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Vegan Planet: Of Sambars and “Dosadillas”

Thursday, February 21, 2008

 

Of Sambars and “Dosadillas”

If you haven’t seen the gorgeous photo of my recipe for red lentil sambar taken by Susan at Fat-Free Vegan, be sure to check it out — she posted the recipe, too.
This particular sambar recipe is in Vegan Fire & Spice and is special to me for several reasons. I adapted it from a family recipe given to me by my dear friend, Sangeeta Kumar, who got it from her aunt Anshu. Another reason is that I now live in an area where there are no Indian restaurants and it’s great to have some yummy Indian recipes handy when I need a fix.


All sambars aren’t created equal. Most of the ones I’ve sampled in restaurants are thin and soupy and usually served with idllis or dosas. When I make sambar at home, I sometimes like to serve it as the main event. In that case, I make it a little thicker and cut the vegetables a little larger, so it turns out more like a stew than a soup. I serve it over basmati rice and enjoy it as a main dish. I usually serve a thinner version when I make “dosadillas” — my quick and easy dosa/quesadilla hybrid that I make with leftover cooked potatoes and tortillas. This photo shows one of my curried potato dosadillas with a side of “soupy” sambar. To make the thinner soupier sambar, you can still use the same recipe, just cut the veggies a little smaller, and add more liquid as you simmer the sambar. Here’s my recipe for “dosadillas.”

Potato “Dosadillas”
South India meets Mexico in this dosa-quesadilla hybrid that I created one day with “on-hand” ingredients. It gave me a quick Indian food fix with a minimum of effort. If you have some leftover cooked veggies that you’d like to add instead of the peas, chop them and mix them in with the potatoes. Use hot or mild curry paste or powder, according to taste. Serve with mint or tamarind chutney, raita, or a vegetable sambar. (Recipe from Quick-Fix Vegetarian by Robin Robertson © 2007.)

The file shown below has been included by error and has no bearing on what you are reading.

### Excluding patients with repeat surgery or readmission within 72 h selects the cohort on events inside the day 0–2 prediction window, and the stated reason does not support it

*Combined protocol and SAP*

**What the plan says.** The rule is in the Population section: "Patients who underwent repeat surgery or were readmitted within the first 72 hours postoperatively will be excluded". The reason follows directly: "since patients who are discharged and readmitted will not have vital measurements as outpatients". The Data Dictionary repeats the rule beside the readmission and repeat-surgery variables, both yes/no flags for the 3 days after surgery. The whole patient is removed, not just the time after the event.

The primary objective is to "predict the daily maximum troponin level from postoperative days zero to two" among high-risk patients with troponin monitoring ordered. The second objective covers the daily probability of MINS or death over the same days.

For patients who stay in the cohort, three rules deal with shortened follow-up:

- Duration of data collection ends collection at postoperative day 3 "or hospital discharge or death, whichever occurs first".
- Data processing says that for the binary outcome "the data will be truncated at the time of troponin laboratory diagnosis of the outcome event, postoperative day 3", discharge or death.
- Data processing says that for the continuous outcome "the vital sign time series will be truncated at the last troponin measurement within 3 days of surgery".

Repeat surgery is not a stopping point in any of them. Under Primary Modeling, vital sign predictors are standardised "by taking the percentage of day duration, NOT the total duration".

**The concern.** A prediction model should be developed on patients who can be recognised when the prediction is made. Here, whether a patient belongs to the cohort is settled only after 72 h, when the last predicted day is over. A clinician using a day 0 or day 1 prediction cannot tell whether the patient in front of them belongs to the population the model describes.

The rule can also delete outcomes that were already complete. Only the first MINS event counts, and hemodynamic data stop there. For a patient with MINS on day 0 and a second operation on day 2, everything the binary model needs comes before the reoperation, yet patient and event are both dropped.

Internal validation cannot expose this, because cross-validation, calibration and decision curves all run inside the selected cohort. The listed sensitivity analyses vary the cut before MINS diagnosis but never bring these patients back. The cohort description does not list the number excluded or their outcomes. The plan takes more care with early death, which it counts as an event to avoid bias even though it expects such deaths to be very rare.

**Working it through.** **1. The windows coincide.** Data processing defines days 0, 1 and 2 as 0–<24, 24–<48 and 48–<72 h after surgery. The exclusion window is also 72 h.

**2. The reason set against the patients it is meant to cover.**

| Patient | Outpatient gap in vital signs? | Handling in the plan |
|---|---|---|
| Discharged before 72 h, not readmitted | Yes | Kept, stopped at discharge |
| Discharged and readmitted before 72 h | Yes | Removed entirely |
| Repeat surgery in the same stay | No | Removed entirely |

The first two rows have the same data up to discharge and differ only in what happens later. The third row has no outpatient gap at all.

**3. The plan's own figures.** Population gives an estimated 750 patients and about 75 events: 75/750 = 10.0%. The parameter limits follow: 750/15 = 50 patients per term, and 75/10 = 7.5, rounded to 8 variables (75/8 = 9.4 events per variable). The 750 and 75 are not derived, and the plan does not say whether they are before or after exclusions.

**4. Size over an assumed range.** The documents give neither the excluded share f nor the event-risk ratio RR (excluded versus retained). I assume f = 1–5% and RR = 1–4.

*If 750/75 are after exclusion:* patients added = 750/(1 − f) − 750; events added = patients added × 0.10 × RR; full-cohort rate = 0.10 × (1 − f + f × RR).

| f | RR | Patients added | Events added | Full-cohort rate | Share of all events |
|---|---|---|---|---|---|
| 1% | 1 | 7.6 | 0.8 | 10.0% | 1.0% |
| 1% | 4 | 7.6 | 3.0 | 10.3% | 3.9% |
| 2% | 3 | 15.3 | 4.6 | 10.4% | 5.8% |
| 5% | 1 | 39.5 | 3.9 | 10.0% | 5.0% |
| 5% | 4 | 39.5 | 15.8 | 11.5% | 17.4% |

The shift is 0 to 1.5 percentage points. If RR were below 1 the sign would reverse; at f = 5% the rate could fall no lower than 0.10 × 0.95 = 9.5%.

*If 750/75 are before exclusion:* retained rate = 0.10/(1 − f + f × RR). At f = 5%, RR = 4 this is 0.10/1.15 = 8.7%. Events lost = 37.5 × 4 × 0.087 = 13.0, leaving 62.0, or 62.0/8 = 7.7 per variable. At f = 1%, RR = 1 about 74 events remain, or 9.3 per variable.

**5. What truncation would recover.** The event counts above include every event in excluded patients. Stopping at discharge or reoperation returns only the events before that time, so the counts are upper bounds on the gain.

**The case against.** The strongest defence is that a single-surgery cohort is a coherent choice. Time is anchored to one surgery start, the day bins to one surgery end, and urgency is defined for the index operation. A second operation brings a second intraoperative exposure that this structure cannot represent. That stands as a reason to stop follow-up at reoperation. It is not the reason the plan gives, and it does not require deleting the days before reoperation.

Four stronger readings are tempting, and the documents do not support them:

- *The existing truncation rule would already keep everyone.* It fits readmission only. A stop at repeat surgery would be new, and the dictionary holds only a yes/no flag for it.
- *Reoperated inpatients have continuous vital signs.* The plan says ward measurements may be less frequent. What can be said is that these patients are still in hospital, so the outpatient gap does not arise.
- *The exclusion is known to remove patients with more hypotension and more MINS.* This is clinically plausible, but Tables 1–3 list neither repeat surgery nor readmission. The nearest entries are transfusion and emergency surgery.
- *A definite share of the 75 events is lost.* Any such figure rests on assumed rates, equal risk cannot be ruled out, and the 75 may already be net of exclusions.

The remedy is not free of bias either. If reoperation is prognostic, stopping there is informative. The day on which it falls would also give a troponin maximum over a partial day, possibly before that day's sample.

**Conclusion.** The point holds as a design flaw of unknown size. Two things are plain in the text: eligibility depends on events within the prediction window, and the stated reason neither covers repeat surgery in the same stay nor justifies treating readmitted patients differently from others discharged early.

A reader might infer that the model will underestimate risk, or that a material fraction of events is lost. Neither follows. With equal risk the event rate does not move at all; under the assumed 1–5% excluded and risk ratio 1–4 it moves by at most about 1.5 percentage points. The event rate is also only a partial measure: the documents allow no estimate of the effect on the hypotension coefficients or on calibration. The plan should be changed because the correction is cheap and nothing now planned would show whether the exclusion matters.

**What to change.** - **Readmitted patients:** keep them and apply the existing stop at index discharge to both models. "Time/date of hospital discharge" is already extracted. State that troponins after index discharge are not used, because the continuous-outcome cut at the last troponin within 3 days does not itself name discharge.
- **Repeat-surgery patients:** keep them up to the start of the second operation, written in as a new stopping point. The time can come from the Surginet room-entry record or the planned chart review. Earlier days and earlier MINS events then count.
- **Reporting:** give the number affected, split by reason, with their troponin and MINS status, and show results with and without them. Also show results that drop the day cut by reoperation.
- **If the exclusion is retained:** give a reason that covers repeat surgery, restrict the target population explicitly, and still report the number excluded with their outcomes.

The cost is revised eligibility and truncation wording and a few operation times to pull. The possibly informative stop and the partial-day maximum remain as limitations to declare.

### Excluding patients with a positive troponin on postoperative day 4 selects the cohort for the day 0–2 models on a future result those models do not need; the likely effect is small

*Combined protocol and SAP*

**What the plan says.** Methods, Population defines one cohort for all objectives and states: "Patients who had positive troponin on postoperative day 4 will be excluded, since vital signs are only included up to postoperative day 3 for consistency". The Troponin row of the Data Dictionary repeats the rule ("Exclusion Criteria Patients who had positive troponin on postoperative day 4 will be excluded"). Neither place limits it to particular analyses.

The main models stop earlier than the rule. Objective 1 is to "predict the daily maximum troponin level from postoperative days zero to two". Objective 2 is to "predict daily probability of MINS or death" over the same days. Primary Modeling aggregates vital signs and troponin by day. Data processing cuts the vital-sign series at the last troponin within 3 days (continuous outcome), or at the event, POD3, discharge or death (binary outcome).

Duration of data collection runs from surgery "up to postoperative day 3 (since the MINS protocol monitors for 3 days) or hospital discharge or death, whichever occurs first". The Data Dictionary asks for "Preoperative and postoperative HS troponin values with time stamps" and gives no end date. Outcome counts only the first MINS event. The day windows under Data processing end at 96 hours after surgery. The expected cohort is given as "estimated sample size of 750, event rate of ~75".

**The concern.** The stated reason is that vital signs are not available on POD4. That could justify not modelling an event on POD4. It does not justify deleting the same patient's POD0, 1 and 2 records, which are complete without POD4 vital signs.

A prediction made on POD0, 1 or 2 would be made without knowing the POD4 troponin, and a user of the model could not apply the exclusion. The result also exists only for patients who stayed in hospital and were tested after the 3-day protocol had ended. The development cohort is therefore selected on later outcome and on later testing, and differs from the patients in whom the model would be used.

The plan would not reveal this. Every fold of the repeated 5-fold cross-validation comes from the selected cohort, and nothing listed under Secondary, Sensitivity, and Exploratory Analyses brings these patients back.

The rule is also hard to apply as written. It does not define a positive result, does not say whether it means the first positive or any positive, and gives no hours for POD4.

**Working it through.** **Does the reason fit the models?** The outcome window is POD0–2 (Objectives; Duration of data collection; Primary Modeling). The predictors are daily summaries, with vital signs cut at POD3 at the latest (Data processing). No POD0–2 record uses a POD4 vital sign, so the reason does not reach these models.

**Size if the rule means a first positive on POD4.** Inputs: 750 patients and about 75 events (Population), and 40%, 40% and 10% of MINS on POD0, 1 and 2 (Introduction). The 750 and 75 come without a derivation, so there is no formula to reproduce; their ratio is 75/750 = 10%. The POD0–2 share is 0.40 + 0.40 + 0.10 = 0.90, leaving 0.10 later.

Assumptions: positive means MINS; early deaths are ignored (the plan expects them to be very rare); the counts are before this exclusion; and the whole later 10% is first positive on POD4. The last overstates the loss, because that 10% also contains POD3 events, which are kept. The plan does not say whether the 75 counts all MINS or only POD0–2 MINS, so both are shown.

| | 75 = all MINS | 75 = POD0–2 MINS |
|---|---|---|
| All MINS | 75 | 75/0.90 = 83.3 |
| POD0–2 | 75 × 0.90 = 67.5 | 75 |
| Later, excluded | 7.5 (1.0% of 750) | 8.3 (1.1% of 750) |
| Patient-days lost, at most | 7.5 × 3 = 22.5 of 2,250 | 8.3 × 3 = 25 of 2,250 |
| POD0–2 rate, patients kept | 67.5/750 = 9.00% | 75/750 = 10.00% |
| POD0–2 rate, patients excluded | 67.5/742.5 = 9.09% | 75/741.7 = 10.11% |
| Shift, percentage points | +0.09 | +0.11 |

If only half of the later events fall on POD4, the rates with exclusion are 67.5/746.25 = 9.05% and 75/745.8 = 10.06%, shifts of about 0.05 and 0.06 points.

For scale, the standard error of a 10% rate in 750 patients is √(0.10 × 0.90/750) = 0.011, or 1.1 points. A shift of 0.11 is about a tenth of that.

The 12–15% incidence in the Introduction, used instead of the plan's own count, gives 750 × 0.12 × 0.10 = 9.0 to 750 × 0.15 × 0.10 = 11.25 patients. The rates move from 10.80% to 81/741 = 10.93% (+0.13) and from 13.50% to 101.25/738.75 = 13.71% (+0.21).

1 tablespoon extra-virgin olive oil
2 tablespoons minced scallions or onion
1 1/2 cups cooked potatoes, mashed (see note below)
1/2 cup frozen baby peas, thawed
2 teaspoons curry paste or powder (or to taste)
4 large whole wheat tortillas

Heat the oil in a skillet. Add the scallions and cook until softened. Add the potatoes, peas, and curry paste and cook until well mixed and hot.

Divide the mixture evenly over half of each of the tortillas. Fold the tortillas over and place them, two at a time, in a large non-stick skillet or griddle over medium-heat. Cook until lightly browned on both sides, turning once. Keep them warm while you cook the remaining dosadillas. Serve them whole to be cut with a knife and fork, or cut them into wedges to eat out of hand.

Serves 4

Note: The mashed potatoes can come from a variety of sources: you can plan ahead and make extra baked or mashed potatoes for dinner the night before. If there was ever a reason to make extra potatoes, this is it. If you don’t have cooked potatoes on hand, you can quickly microwave some, and then simply mash them with a potato masher, adding salt and pepper and a little margarine.

Comments:
I saw the recipe for your sambar on Susan's blog. It looks really good!
 
A dosa-quesadilla? Wow, that's cool!
 
I just wrote a post on my blog about my Sunday and Lunch at an Indian restaurant. I use some Indian spices at home and really like the unique flavor it gives to foods. I also make a variety of quesadilla's and one I make is also with mashed potato. I like the idea of adding curry paste.

http://www.invitationfrom-gnewvegan.blogspot.com/
 
Oooh, dosadillas sound great! I love South Indian food!
 
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